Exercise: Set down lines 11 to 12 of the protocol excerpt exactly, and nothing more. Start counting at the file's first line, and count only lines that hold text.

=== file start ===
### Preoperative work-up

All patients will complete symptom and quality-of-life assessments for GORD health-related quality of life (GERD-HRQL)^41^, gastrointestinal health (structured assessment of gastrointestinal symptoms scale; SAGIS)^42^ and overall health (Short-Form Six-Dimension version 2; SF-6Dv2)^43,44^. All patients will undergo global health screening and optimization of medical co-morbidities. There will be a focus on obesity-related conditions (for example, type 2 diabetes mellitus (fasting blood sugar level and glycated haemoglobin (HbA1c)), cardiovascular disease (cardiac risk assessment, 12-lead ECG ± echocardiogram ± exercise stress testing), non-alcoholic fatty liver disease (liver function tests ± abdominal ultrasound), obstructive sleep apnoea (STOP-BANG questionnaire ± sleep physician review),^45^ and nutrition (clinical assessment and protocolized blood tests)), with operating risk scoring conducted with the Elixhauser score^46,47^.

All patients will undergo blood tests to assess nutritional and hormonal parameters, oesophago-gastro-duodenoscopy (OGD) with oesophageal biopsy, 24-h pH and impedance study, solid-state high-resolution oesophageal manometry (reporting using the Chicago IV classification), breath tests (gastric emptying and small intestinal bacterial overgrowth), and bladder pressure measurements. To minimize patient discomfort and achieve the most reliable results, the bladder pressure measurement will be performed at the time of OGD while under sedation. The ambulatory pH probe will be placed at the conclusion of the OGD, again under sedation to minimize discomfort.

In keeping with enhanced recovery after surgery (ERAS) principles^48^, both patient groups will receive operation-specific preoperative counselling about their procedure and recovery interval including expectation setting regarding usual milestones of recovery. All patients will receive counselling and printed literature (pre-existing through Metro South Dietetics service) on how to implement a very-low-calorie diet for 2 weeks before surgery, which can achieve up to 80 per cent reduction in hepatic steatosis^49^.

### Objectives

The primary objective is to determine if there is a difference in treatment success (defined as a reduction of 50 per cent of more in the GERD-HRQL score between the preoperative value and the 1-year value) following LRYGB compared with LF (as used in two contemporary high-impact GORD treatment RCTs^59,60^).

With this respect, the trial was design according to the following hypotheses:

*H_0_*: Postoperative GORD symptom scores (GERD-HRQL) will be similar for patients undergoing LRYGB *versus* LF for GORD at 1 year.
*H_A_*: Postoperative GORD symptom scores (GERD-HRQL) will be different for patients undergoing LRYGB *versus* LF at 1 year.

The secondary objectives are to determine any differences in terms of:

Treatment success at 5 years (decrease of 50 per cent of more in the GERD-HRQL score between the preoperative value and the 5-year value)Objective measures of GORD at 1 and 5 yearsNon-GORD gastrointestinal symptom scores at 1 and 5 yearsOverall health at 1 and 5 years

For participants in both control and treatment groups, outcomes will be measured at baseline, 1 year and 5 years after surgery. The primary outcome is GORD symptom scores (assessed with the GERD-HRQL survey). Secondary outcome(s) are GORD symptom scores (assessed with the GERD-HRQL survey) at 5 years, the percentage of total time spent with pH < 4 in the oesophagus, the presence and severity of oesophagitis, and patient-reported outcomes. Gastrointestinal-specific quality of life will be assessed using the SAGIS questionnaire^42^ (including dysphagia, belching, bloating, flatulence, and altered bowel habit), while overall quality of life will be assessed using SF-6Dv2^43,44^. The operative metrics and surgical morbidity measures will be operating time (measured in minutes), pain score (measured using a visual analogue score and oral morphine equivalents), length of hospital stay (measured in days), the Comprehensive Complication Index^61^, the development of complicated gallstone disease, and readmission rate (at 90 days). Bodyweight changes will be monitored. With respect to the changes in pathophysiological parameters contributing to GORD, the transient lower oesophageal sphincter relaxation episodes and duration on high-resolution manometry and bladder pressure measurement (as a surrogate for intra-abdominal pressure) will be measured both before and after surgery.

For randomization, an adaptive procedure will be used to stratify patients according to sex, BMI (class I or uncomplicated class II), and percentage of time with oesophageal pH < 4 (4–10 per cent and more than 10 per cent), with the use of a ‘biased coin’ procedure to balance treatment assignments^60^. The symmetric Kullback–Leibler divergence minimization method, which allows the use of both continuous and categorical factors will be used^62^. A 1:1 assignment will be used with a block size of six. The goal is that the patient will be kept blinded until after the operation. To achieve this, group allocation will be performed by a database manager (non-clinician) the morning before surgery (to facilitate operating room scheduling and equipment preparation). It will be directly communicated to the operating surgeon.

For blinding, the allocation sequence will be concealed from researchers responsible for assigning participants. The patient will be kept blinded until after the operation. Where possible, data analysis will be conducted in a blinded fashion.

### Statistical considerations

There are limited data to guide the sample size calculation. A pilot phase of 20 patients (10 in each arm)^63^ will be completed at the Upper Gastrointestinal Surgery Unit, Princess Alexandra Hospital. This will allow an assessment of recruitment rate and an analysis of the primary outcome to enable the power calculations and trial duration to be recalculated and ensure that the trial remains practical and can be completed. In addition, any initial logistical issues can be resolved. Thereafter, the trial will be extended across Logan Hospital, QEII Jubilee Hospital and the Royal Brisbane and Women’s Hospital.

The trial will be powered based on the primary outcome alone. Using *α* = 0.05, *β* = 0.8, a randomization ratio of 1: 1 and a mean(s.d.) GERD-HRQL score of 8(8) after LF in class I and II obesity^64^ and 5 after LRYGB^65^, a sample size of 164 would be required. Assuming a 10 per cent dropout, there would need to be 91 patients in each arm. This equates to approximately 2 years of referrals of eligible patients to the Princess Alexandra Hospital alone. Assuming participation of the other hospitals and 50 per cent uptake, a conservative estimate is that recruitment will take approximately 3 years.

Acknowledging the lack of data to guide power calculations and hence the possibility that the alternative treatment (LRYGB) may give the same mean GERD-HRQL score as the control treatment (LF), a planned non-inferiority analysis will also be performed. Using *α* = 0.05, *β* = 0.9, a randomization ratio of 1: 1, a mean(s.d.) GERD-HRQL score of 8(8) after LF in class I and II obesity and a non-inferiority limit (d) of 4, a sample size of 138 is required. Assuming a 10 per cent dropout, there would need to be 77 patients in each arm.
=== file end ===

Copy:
Treatment success at 5 years (decrease of 50 per cent of more in the GERD-HRQL score between the preoperative value and the 5-year value)Objective measures of GORD at 1 and 5 yearsNon-GORD gastrointestinal symptom scores at 1 and 5 yearsOverall health at 1 and 5 years

For participants in both control and treatment groups, outcomes will be measured at baseline, 1 year and 5 years after surgery. The primary outcome is GORD symptom scores (assessed with the GERD-HRQL survey). Secondary outcome(s) are GORD symptom scores (assessed with the GERD-HRQL survey) at 5 years, the percentage of total time spent with pH < 4 in the oesophagus, the presence and severity of oesophagitis, and patient-reported outcomes. Gastrointestinal-specific quality of life will be assessed using the SAGIS questionnaire^42^ (including dysphagia, belching, bloating, flatulence, and altered bowel habit), while overall quality of life will be assessed using SF-6Dv2^43,44^. The operative metrics and surgical morbidity measures will be operating time (measured in minutes), pain score (measured using a visual analogue score and oral morphine equivalents), length of hospital stay (measured in days), the Comprehensive Complication Index^61^, the development of complicated gallstone disease, and readmission rate (at 90 days). Bodyweight changes will be monitored. With respect to the changes in pathophysiological parameters contributing to GORD, the transient lower oesophageal sphincter relaxation episodes and duration on high-resolution manometry and bladder pressure measurement (as a surrogate for intra-abdominal pressure) will be measured both before and after surgery.